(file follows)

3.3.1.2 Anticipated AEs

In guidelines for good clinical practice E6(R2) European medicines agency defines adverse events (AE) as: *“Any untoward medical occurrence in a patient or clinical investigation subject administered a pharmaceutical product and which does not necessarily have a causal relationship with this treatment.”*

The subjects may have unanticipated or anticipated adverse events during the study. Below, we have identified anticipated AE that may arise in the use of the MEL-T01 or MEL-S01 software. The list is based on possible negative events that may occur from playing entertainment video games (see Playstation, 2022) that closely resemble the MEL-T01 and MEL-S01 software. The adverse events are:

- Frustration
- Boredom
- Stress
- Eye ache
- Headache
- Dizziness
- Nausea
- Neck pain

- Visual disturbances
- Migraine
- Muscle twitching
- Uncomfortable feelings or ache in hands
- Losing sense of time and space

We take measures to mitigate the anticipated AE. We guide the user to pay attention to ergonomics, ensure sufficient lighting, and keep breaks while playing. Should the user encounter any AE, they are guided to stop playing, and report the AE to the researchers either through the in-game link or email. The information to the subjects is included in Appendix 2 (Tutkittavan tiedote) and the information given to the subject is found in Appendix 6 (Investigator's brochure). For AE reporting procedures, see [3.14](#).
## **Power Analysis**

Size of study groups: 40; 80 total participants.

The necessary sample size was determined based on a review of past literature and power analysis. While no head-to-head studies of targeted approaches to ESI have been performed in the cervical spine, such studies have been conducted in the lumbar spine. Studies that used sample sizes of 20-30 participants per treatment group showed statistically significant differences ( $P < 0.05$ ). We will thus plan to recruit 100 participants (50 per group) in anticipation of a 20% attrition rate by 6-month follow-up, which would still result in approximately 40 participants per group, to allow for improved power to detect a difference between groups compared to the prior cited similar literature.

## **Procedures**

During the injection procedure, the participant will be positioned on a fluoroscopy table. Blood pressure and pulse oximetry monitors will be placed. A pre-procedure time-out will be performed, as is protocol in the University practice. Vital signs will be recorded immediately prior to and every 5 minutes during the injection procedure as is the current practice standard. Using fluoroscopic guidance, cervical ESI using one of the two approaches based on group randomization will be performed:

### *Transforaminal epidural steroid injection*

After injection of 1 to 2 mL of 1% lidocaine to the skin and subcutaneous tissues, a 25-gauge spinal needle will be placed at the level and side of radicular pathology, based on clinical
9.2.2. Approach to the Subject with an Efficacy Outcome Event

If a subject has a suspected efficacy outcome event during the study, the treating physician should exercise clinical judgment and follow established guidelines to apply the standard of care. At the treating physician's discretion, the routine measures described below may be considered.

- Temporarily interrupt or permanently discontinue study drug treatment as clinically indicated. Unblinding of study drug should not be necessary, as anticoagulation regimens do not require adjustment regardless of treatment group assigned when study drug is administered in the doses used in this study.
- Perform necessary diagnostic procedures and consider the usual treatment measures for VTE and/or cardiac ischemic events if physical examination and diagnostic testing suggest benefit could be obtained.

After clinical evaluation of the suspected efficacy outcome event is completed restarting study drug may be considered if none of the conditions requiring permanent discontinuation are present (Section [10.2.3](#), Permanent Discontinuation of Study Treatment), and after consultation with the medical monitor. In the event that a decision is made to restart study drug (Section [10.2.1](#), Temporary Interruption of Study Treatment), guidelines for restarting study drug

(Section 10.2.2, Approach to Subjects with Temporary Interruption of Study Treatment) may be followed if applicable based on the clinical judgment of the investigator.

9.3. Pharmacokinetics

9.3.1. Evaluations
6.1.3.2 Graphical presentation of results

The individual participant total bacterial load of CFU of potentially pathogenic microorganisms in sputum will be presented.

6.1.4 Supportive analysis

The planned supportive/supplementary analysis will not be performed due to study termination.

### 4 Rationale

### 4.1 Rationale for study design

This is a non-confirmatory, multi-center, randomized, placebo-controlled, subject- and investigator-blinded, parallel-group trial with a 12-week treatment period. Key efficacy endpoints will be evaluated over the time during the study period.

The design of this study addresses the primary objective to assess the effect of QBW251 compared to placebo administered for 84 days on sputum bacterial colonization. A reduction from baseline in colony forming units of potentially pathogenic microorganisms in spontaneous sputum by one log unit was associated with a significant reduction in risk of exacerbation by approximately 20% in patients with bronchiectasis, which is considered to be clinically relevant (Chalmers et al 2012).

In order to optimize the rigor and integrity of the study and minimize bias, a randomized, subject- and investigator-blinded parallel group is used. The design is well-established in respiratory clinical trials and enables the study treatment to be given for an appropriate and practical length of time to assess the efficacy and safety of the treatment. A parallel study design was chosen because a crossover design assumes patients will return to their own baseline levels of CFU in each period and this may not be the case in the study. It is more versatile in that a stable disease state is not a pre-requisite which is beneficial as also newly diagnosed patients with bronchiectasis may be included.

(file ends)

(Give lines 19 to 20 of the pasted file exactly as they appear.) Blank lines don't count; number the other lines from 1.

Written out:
Size of study groups: 40; 80 total participants.

The necessary sample size was determined based on a review of past literature and power analysis. While no head-to-head studies of targeted approaches to ESI have been performed in the cervical spine, such studies have been conducted in the lumbar spine. Studies that used sample sizes of 20-30 participants per treatment group showed statistically significant differences ( $P < 0.05$ ). We will thus plan to recruit 100 participants (50 per group) in anticipation of a 20% attrition rate by 6-month follow-up, which would still result in approximately 40 participants per group, to allow for improved power to detect a difference between groups compared to the prior cited similar literature.